of postmodern identity with an extraordi nary capacity to reflect on the pervasion of intelligent technology among his peers. "When I say 'The Third Nature,' there can be a Fourth Nature, or Fifth or Sixth, there can be an infinite nuraber of these Natures. If there are only two, that vvhich is given and made, then we will think in a dual way. But when we say t lirce or four the dualism is over."
"Anything that is unknowıı to us. Anything that we fear we cannot overcome, that we cannot fight, that might be stronger, we automatically think of destroying it or completely abandoning it," Pulak responds, smartly dressed and clearly well versed in the concepts of her current artist at Versus Art Project, as she prepared the entire gallery for Balkans works that he had produced especially for the space for some eight months in 2017. "Up until this point, everything we have talked about is betvveen 'The Second Nature' and 'The Third Nature,' but we have completely abandoııed 'The First Nature,' vvhich you cali the truth, vvhich is something that isnt formulated vvith culture, social norms or identity, but is something that exists before vve are born vvhen vve are in the vvomb. Agahı, it is unknown."
With its leanings tovvard the expressly more subversive, spotlighting emerging perspecti\res vvhile encompassing the vvorld of international art fairs, Versus ArtProject keeps an eye on empty zones of privation and erosion vvhere art has a singular po tency as a source of fresh Creative energy. Dravving from such themes as identity loss, gender inequality, migıant displacement, and the bitter end of gentrification, the gallery embraces "The Third Nature" by Balkan for his peculiar attention to the "coincidentia oppositorum" of de/construction as provroked by the capitalist extremes of technocratic globalization, illustrating vvith his distinctive techniques the more sensitive areas of life today by exposing the utter vulnerability of being human in the face of bleak, robotic times. His works are aesthetically distinct in three sculptural pieces "huMAN PERIOD" "lllusion Zone," "Post Human / Anti-identity" and in six series: Simulacrum, Self-Portrait, Flavved Relation, Ground, Breakthrough, Accumulation.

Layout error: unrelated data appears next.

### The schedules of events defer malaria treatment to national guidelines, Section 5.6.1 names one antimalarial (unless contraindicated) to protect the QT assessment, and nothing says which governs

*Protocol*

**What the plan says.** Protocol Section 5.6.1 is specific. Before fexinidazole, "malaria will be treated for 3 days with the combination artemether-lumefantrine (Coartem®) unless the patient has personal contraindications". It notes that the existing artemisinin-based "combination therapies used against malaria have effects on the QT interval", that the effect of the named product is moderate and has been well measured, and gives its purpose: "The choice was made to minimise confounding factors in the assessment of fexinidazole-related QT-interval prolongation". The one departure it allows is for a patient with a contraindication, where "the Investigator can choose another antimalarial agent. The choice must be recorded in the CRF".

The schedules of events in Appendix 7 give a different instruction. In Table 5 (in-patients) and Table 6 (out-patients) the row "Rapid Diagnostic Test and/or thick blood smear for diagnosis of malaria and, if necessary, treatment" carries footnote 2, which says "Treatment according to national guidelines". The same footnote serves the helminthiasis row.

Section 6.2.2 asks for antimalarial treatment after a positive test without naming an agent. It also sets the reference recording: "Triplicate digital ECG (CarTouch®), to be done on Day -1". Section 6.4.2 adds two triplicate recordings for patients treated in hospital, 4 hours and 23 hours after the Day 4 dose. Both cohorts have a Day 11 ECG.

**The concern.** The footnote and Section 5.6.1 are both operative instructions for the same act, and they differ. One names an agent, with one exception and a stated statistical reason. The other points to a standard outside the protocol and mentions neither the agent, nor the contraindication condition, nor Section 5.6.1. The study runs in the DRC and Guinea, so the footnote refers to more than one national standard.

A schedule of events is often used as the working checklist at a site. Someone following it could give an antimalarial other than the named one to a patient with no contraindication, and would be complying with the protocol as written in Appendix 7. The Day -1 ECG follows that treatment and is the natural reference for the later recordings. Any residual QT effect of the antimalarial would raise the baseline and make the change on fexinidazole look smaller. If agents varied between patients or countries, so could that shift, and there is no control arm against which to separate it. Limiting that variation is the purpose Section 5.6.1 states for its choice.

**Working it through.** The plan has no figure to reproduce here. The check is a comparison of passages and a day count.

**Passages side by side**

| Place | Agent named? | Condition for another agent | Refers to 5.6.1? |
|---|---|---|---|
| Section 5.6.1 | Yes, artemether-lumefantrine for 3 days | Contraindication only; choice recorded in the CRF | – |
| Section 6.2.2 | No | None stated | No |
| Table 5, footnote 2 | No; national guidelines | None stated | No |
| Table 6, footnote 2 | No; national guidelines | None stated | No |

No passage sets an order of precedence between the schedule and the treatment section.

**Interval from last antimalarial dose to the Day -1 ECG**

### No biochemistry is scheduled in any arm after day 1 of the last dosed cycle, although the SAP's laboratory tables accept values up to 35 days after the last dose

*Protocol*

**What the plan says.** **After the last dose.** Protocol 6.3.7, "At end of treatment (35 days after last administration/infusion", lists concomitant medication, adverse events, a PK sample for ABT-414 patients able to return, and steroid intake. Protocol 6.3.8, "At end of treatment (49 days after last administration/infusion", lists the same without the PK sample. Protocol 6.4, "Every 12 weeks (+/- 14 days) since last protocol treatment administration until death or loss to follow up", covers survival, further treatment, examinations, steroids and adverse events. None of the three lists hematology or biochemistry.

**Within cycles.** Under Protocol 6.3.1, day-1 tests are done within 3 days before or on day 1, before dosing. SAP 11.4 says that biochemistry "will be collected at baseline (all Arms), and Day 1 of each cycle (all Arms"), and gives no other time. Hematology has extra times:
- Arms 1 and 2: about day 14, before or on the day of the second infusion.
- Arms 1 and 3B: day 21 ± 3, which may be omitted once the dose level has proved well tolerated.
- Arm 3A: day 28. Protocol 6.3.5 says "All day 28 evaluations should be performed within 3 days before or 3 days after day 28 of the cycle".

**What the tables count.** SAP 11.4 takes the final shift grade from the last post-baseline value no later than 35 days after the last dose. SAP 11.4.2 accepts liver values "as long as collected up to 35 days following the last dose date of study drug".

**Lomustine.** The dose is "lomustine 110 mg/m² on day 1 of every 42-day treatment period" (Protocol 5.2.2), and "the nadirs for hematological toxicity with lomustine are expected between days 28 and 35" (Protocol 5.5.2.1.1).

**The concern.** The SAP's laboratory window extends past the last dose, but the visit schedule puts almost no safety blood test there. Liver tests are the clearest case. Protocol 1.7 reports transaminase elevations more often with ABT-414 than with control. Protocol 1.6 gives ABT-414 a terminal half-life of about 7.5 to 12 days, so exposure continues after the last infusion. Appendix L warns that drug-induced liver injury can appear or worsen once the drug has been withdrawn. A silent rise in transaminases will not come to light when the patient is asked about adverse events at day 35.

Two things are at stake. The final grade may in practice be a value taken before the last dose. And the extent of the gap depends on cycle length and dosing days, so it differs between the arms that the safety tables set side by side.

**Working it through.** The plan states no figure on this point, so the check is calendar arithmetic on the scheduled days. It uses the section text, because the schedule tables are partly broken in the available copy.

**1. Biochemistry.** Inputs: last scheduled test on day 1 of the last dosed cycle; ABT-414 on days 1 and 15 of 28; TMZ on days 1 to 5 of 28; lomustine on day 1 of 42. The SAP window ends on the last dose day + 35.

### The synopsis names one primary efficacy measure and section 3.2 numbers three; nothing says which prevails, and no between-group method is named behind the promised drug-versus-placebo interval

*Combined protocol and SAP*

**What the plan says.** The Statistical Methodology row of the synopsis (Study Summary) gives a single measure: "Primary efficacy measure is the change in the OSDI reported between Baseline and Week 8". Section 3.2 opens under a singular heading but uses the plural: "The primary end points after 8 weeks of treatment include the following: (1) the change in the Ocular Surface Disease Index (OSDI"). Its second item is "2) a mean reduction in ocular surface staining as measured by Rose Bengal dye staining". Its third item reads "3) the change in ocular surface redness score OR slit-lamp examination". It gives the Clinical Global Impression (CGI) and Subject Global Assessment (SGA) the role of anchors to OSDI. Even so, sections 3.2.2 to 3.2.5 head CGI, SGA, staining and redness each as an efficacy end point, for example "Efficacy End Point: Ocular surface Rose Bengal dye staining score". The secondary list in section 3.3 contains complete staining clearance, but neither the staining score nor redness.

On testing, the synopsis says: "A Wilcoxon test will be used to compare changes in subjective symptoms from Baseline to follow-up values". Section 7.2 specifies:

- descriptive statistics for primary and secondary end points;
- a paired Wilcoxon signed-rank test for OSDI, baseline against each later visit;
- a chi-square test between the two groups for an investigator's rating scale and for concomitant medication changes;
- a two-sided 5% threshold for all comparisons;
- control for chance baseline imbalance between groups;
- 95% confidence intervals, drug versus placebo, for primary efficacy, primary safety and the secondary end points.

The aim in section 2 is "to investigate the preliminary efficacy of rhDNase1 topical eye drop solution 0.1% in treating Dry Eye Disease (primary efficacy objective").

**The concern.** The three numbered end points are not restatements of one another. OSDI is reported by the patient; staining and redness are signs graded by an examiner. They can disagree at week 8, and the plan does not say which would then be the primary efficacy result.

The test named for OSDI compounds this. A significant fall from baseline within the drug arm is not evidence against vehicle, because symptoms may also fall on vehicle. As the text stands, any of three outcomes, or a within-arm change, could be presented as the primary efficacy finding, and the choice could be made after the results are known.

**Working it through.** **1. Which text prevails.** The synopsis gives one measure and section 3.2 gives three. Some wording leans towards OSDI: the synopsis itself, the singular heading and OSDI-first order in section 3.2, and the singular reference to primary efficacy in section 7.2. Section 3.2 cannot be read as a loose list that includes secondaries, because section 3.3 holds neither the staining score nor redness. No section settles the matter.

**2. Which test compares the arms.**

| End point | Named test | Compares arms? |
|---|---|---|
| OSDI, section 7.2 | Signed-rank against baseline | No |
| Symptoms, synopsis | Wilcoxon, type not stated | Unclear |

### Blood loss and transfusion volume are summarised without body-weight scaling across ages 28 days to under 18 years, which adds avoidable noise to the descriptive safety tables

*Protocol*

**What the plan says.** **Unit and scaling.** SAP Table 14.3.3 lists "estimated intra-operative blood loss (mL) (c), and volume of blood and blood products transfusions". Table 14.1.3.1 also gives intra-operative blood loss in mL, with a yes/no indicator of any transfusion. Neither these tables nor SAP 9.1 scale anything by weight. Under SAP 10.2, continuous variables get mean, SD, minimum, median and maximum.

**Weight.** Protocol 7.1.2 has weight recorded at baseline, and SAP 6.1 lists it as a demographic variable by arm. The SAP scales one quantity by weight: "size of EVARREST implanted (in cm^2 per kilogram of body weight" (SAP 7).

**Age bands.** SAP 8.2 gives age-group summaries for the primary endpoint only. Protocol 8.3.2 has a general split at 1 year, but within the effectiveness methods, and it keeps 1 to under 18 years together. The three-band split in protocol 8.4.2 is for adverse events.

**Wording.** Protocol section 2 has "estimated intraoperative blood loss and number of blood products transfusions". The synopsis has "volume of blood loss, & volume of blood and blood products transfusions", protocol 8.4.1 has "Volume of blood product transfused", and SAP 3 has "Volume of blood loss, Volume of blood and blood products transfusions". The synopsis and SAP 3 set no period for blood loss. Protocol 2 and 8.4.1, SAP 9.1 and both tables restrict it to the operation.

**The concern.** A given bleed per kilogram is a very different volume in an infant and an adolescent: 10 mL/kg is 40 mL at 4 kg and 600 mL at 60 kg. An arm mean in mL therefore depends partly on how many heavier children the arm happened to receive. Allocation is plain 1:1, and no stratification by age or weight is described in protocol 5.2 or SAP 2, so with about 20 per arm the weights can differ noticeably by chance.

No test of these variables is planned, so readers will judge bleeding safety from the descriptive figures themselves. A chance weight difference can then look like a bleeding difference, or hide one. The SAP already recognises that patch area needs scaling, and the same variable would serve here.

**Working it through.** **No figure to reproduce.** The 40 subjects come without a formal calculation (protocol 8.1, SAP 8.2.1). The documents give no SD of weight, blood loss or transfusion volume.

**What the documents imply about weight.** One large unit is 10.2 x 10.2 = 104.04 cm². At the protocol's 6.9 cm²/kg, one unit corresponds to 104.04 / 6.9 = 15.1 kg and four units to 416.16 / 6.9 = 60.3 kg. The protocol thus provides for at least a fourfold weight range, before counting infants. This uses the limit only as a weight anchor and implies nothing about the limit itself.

On entering Versus Art Project, upstairs from the old-fashioned Hanif Han building foyer belovv the architectural elaborations of its three-story bay vvindovv engraved vvith the date 1904, the Simulacrum Series is immediately apparent, comprised of five larger canvases and 24 smaller pieces, ali of them the product of mixed techniques employing methods integrating chance causaThe "Self Portrait" series reduces Balkan's otheraise charming childhood portrait to an abstraction of flesh made trom silicone.
tion through processes of image transfer. Balkan traveled to the Anatolian neighborhood of Kozyatağı in Istanbuls eastern outskirts for the series, first photographing hundreds of angles among the ubiquitous and uncountable high rises before tıansforming them into icons of the dystopian imagination befitting the literary persuasions of J.G. Ballard.
His pieces bear textural resonances in liııe vvith his philosophic decentralization from ali that is anthropocentric in the manmade confines of modern realism and its manifestations as they are unceasingly erected in the glaring light of day. The nucleus of his visual proclamations gain three-dimensionality vvith lllusion Zone, a half-built construction project pieced together into an unlikely plastic collage of sheep bone and Computer parts. And vvith "huMAN PERIOD" he asserts having crystallized his artistic advocation vvith "The Third Nature." The figüre of a man holds öpen the definitive industry lıook, "Architects' data" at a page that measures building proportion to the human body. Petrified vvith cracked plaster, it exudes the abstraction and futility of humankind striving against the reality of creation as it courses through a person, its ultimate subject in the process of remaking itself.
Much of "The Third Nature" is dense, difficult, even insufferable, as vvith the grotesque and distuıbing Flavved Relation and Self Porti'ait series, yet in the Ground series Balkan offers a visual ıespite, hcvvever haunted by the co nere te artifice of its natural facade, outvvardly fated to total, posthuman desertion.